"Officials charged with managing patent portfolios in U.S. universities have found a new cause. In addition to opposing patent reform in the US Congress, they are opposing proposals being discussed in the World Health Organization that are aimed at increasing R&D for neglected diseases and other global health needs, and expanding access to new medicines in developing countries.
On April 16, the Association of University Technology Mangers (AUTM) asked its members to "Sign the Institute for Policy Innovation's Open Letter to the World Health Organization. . . in advance of the WHO's Intergovernmental Working Group (IGWG) on Public Health, Innovation and Intellectual Property...
The letter is part of a PR campaign by the pharmaceutical industry to stop the introduction of new models for supporting R&D for new medicines, or more transparency of the system...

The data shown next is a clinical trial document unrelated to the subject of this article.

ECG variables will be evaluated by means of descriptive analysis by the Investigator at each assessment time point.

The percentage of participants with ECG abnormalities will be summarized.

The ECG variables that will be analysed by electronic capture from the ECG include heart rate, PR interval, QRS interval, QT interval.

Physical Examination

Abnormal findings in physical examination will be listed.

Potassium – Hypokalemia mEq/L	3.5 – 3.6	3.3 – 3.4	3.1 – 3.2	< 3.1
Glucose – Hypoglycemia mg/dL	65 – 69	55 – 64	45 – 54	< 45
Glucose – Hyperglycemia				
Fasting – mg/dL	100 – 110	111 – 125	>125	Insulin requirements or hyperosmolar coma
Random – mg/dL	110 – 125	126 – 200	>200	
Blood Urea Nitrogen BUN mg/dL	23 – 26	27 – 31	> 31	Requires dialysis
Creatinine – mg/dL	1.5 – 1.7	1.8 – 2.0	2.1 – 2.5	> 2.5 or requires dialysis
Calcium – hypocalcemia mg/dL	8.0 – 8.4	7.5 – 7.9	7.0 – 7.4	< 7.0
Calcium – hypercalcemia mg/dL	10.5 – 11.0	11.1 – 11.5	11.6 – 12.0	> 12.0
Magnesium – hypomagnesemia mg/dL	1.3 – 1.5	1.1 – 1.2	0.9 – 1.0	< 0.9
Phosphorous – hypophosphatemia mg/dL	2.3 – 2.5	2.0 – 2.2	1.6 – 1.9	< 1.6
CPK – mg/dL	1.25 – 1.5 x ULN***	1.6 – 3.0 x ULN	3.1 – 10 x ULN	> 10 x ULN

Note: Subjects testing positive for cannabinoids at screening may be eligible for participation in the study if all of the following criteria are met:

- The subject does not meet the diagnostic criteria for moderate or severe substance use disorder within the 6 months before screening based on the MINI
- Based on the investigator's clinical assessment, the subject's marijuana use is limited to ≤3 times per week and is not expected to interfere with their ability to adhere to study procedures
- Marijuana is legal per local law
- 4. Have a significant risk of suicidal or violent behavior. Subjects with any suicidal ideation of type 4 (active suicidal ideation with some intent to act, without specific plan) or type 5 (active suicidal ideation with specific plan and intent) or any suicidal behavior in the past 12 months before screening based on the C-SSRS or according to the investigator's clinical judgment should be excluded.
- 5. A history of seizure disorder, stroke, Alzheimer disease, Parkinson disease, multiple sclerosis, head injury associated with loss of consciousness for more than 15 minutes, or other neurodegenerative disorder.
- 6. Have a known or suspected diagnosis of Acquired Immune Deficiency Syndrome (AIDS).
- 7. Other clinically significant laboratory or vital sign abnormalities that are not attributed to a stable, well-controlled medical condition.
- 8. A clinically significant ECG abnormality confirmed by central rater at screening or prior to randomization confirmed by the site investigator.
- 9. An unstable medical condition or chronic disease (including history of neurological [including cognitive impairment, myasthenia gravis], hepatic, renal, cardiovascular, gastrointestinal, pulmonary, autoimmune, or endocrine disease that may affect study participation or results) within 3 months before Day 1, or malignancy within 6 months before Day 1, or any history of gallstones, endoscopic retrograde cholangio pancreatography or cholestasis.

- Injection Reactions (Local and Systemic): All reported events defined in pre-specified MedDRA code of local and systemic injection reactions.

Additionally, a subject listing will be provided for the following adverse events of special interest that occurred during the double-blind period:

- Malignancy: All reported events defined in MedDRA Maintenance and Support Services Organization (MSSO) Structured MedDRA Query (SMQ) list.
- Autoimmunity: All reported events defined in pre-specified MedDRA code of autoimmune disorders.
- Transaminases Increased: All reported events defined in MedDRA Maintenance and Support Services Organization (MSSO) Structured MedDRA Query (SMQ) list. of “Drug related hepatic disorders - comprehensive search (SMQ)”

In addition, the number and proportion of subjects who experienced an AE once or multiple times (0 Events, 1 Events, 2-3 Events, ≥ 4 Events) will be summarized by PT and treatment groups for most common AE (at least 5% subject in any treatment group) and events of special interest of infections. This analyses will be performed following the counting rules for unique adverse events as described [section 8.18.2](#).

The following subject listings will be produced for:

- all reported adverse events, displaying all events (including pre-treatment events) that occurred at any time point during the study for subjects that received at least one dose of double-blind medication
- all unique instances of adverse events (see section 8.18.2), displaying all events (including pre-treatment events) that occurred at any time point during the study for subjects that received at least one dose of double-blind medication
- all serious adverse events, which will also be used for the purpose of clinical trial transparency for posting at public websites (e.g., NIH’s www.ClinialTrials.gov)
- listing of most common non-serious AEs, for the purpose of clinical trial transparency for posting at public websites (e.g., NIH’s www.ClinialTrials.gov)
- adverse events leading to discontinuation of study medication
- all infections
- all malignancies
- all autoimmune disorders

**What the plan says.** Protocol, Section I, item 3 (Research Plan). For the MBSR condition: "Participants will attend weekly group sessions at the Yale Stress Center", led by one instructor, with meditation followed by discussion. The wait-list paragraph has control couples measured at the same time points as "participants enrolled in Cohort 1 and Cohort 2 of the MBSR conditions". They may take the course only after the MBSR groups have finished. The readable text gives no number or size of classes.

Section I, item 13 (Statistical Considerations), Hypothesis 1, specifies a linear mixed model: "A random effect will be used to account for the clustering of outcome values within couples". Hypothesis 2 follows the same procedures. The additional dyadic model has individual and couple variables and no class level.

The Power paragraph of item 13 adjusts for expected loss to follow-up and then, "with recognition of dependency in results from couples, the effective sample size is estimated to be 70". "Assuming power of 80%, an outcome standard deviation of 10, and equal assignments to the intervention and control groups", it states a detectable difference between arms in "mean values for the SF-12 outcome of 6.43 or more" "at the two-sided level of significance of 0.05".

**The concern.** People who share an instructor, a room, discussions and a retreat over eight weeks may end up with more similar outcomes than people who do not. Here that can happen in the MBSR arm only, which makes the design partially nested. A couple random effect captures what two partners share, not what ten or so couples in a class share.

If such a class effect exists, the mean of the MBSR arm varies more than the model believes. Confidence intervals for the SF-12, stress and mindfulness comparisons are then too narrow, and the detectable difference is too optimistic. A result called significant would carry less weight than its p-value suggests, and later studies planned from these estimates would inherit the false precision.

One can understand why big pharma does not want a debate on new models for financing innovation -- if prizes work for Chagas disease or TB diagnostics, maybe the idea will spread to more lucrative markets. For lots of the wrong reasons, big pharma wants to avoid a system that links their rewards to actual impacts on health outcomes, and which enables generic competition of products.
But why would University Technology Managers side with big pharma in the WHO debates? Do they really think the current system is working well in developing countries?"
Sunday, April 20, 2008
University patent managers versus developing countries
From James Love via the Huffington Post blog: University patent managers versus developing countries